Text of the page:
The hallucinatory performance WE ARE THE INTERMORPHS by Ashkan Sepahvand immersed the audience in a tsunami of hysterical images, text and ear-splitting video clips by LaTour (People Are Still Having Sex, 1991), Michael Ozone (Perfect Systems, 2012), Louisa Minkin (Yes to Life, 2013) and Diamond Version (Mission Statement, 2012). The forms-in-between, the shapeless, soulless transitory species waiting to be reprogrammed by the Corporation are not losing their humanity—it was never there to begin with. The intermorphing of cheerleaders and marines in Minkin’s video does not lift hope that we’ll be able to become human in the future. From here it is only one step to philosopher Sadie Plant’s radical proposal in the nineties for post-human porn, a half-lesbian half-machine porn, which Hester introduced as an early example of the disembodiment of the female body. Steyerl pondered what form of interspecies might emerge out of the sexual interaction between people and an animated fantasy monster, which seems to be hot nowadays in porn country. Is this the new species that will populate the new world that is hopefully going to emerge in the twenty-first century, she wondered?
What became clear over the course of these presentations is that the postdigital era calls for a re-humanization of the economic, social and technological systems. Wark warned of the romance in taking up the idea of a return to a natural state claiming there never has been a point zero. He intimated that the standard solution of going off the grid won’t help anyway. As instead of becoming invisible you only attract more attention to yourself. The most urgent question that came about was therefore how to bend the point of no return into a turning point. Although the mood of the speakers and audience oscillated between nostalgia, hope, anger, frustration, fun and fear, one thing seemed absolutely tangible: this moment in history is no more and no less than a profound crisis in democracy itself. But individuals who have become the embodiment of the asymmetrical fight against mighty states and corporate powers open our eyes for us, keep on going for us, go to prison for us: Poitras and the distributors of Citizenfour, Snowden, Jacob Appelbaum and Glenn Greenwald alongside Sunde, Manning and many others. And recent developments like the election of anti-eviction activist and member of the indignados Ada Colau as mayor of Barcelona prove that democratic revolutions are possible as soon as the people decide to take back their institutions and democratize them. The woman who was arrested in July 2013 while occupying a bank is now in the position to invite the banks to city hall to discuss how to halt evictions.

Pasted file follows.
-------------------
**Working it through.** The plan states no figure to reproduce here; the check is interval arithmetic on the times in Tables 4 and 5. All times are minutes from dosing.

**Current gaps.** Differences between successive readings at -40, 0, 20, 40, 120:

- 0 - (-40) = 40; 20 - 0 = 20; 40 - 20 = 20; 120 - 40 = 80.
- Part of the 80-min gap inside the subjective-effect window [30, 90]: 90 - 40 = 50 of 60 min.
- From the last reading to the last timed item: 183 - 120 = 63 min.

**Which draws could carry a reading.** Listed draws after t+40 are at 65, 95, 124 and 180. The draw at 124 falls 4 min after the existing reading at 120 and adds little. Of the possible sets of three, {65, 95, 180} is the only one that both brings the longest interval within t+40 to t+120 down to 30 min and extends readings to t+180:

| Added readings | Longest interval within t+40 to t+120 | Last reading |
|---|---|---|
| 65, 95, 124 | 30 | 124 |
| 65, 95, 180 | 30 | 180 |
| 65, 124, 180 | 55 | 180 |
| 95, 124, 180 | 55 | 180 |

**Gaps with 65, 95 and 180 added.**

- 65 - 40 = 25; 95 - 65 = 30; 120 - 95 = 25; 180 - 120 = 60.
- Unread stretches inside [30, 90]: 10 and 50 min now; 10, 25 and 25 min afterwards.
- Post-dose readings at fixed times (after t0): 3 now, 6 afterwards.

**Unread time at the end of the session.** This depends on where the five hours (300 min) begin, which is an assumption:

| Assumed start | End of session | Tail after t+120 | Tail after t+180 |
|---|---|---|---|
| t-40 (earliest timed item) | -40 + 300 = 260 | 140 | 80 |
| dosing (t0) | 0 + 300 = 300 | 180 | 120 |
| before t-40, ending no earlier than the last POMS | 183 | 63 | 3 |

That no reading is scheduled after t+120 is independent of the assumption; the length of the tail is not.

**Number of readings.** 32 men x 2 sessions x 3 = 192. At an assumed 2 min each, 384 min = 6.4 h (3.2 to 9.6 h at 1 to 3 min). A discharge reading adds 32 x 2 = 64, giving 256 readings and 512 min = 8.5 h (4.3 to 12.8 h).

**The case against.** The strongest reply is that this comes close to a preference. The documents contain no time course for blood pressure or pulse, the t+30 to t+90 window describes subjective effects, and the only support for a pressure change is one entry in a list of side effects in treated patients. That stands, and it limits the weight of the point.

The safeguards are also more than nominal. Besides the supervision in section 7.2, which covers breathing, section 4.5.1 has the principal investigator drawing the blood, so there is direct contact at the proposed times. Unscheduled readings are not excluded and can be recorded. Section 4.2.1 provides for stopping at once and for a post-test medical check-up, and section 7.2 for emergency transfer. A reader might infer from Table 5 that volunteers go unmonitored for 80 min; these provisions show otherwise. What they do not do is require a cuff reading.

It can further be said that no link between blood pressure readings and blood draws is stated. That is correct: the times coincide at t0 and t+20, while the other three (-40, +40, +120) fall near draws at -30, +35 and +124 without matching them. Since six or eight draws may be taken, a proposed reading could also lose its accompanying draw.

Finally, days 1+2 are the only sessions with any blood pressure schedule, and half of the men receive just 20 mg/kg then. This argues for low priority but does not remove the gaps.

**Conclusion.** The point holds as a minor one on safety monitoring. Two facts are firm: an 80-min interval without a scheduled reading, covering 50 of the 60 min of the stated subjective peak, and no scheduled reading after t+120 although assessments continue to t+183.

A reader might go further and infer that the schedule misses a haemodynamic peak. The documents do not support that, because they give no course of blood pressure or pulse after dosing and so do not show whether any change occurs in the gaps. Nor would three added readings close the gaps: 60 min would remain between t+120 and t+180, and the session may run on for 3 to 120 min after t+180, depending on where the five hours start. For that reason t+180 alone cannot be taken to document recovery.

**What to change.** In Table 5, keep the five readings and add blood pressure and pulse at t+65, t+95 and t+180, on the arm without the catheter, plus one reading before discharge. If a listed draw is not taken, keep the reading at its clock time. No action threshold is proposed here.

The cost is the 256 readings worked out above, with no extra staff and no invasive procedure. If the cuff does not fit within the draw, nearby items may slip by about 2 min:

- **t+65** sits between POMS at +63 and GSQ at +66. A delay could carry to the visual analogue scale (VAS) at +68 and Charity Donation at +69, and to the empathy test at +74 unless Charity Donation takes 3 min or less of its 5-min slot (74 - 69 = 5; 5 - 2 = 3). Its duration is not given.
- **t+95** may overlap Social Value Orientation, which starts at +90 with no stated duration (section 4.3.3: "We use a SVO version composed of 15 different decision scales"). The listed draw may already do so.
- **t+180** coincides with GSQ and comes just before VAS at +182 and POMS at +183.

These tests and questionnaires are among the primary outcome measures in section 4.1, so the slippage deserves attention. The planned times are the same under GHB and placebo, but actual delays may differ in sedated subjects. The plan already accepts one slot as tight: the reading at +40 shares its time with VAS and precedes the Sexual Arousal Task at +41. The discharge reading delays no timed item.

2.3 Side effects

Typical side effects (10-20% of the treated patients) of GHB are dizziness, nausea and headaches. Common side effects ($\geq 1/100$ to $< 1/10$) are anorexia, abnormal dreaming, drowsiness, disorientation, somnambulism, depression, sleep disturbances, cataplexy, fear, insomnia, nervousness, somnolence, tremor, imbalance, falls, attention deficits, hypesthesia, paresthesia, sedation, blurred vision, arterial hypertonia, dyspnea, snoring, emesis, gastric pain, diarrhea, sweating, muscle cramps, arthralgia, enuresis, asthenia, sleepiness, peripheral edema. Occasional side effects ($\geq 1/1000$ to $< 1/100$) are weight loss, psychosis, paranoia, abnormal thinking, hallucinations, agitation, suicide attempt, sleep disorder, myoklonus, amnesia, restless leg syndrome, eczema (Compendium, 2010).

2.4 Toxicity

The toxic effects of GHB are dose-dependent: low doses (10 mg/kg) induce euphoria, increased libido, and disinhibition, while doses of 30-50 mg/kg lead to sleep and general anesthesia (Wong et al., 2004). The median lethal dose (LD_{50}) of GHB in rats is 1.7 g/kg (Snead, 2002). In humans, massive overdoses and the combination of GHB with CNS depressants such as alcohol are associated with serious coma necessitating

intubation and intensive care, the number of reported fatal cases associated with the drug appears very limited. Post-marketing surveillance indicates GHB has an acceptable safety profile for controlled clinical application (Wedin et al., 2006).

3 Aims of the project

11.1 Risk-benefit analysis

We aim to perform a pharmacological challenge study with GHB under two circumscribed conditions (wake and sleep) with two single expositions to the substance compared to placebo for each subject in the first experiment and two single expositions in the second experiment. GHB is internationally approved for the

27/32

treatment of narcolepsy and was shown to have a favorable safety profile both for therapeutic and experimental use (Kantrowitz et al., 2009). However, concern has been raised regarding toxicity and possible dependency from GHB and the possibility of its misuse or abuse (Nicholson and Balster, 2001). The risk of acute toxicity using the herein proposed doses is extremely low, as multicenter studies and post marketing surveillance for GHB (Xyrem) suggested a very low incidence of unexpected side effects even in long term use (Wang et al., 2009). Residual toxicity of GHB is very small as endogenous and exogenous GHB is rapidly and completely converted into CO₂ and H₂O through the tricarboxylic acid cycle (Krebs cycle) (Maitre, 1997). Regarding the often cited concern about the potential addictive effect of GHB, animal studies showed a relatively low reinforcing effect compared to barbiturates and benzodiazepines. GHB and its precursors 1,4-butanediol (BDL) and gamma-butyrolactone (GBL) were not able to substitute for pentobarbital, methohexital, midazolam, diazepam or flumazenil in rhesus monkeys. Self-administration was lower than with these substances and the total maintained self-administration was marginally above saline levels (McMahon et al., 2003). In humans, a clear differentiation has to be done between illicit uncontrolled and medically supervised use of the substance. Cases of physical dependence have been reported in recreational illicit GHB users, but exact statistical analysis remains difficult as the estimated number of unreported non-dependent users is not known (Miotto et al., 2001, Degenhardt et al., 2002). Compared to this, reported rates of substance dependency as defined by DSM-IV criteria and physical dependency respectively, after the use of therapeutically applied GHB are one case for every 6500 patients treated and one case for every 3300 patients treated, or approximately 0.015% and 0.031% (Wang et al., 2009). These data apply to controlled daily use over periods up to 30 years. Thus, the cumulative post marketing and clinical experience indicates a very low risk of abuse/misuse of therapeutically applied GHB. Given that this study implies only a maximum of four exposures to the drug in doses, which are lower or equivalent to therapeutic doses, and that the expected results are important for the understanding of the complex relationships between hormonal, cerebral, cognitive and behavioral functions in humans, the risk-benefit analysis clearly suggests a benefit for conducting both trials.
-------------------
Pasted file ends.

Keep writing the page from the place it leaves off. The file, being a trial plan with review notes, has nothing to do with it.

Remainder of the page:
In response to the question formulated by curators Rosalie Doubal and Steven Cairns in the opening address, “What choices do we have to exercise change?,” the speakers proposed a wide range of strategies:
McKenzie Wark: let’s make a new world out of the ruins of the old
Peter Sunde: let’s totally fuck up the Internet and start again
Helen Hester: let’s have Fun of Missing Out
Nina Power: let’s stop pretending life is fun
Yuri Pattison: let’s bring back the human
Ashkan Sepahvand: let’s become human
Hito Steyerl: let’s stop being afraid of losing control
Eleanor Saitta: let’s play! let’s play! let’s play!
Brigitte van der Sande is an art historian, independent curator and advisor in the Netherlands. In the nineties Van der Sande started a continuing research into the representation of war in art, resulting in exhibitions like Soft Target. War as a Daily, First-Hand Reality in 2005 as BAK, basis voor actuele kunst in Utrecht and War Zone Amsterdam (2007–2009), as well as many lectures, workshops and essays on the subject within the Netherlands and abroad. In 2013–2014 she curated See You in The Hague at Stroom Den Haag, and co-curated The Last Image, an online archive on the role of informal media on the public image of death for Funeral Museum Tot Zover in Amsterdam. Van der Sande is currently working on a concept for a festival of non-western science fiction, that will take place in 2016.